She gave too freely of herself. She was an easy mark for anyone with a sad story. She should have built better defensive walls. She was too good for this world, too trusting, too caring, and too vulnerable. She paid for this by having her heart broken many times. She carried under her exuberance the weight of sadness that comes with loving without restraint.
When Meghan’s brother Peter Naple went to collect Meghan’s things from her room at The Red Lion Inn, he found these books: Sing, Unburied, Sing by Jesmyn Ward, The Heights of Machu Picchu by Pablo Neruda, The Mists of Avalon by Marion Zimmer Bradley, Tripmaster Monkey by Maxine Hong Kingston, Howard’s End by E.M. Forster and Favorite Folk Tales from Around the World edited by Jane Yolen.
Part of Meghan’s charm was that she was quirky, in the way iconoclasts and artists are often quirky. It wasn’t only her clothes, which looked like they had been lifted out of the discount barrel of the thrift store, which they probably had, but her connection with a universe she believed was a living entity, one filled with mysterious spiritual forces. She adored Carl Sagan – she named her cat after him – and would remind her students, as Sagan said, that “we are made of star-stuff.” She often went on long walks in the woods, even in the rain. She would find strange fungi or go out on successive nights to watch the phases of the moon, sending pictures of these wonders, missed by so many in the hectic pace of daily life, to her friends. How could we ignore these miracles?
She was a local leader for Extinction Rebellion, which uses non-violent civil disobedience to halt our march towards mass extinction. She was in jail after an Extinction Rebellion protest in New York City when she got word that her mother, also a teacher, had suffered a brain aneurysm and was on life support. The loss of her mother only intensified her interest in the mystery of life and death. She haunted graveyards. Periodically the last text her mother sent to her would pop up on the screen in her Subaru. It read: “Mama 12:00 am. Meg – I l9ve you. There Are no guarantees in life. LBve for the moment now.”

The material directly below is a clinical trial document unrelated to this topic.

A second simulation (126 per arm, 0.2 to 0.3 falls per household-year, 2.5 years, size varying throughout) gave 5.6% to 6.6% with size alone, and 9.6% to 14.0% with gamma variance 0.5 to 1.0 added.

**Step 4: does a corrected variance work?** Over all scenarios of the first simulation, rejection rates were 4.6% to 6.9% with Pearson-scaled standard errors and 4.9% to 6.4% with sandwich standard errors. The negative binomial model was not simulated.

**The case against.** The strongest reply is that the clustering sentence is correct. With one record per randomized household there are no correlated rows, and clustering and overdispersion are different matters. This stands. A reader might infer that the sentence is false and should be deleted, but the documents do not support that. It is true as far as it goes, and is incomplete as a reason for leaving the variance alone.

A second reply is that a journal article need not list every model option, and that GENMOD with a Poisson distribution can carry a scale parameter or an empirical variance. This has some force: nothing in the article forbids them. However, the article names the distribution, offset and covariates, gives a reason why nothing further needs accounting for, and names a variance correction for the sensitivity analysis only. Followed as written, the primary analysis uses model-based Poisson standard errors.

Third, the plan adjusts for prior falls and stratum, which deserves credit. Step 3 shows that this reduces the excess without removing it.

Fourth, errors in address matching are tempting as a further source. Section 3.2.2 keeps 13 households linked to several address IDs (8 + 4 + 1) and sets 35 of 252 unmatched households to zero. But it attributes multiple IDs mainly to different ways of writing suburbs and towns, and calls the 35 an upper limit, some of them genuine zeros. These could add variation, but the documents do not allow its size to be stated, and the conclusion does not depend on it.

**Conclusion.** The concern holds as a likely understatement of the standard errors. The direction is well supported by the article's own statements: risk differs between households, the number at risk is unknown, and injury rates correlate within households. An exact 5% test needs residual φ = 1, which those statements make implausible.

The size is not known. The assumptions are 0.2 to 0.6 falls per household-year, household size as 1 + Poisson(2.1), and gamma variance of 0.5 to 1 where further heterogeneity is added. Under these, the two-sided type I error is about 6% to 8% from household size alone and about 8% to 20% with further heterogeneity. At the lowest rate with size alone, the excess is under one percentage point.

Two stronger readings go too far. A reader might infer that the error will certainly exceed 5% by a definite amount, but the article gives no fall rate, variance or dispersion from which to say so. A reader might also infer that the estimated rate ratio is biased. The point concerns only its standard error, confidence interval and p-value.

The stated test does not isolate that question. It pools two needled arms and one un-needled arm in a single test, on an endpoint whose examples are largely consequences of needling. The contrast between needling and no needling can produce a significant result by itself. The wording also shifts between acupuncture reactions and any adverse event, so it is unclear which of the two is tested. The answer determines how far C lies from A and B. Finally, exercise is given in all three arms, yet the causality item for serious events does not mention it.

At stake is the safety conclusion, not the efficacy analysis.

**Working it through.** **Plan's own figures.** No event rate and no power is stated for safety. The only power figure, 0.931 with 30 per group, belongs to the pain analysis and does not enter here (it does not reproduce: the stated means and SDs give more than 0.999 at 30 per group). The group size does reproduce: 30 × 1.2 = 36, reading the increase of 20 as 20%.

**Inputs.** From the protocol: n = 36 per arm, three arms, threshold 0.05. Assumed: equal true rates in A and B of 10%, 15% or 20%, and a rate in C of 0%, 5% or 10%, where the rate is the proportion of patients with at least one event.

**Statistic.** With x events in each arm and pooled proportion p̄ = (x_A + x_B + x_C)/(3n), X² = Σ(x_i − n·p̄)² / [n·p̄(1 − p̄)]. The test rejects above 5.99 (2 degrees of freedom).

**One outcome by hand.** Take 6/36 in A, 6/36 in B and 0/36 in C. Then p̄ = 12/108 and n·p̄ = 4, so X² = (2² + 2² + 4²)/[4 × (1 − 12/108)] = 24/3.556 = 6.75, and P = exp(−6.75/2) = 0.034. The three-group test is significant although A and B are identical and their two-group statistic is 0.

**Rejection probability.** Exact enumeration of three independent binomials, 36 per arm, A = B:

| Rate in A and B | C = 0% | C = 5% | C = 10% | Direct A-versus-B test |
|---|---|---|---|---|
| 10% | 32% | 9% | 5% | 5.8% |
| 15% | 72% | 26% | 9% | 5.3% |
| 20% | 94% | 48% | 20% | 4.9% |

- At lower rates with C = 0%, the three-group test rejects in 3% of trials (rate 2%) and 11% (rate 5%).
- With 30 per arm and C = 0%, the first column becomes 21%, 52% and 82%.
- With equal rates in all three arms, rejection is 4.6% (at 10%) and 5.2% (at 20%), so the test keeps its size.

Meghan was sure these intermittent messages had been sent by her mother’s spirit.
She would set up her typewriter at the Troy Flea market, along River Street during the Enchanted City festival, at Troy Night Out on the last Friday of every month or on Freedom Square with a sign that read: “Troy Poem Project.” She would coax a poem out of whomever sat next to her, typing it out on a piece of paper and then giving it to the newly minted poet. Or she would help children type letters to parents in prison.
Her brother Peter created a website, findmeghanmarohn.com. It has a message board for tips. But the case is growing cold. It has been a long time.
Meghan’s magnetism makes it hard to believe she is gone.
But is she? Isn’t it that we feel the overwhelming energy she dedicated to the good? The prophets remind us that love is the greatest force on earth, that by loving others, especially those who are neglected, lonely and abused, hope and light are not extinguished.
Meghan lived in the real world, the one many around her could not see. This was her curse, and her gift.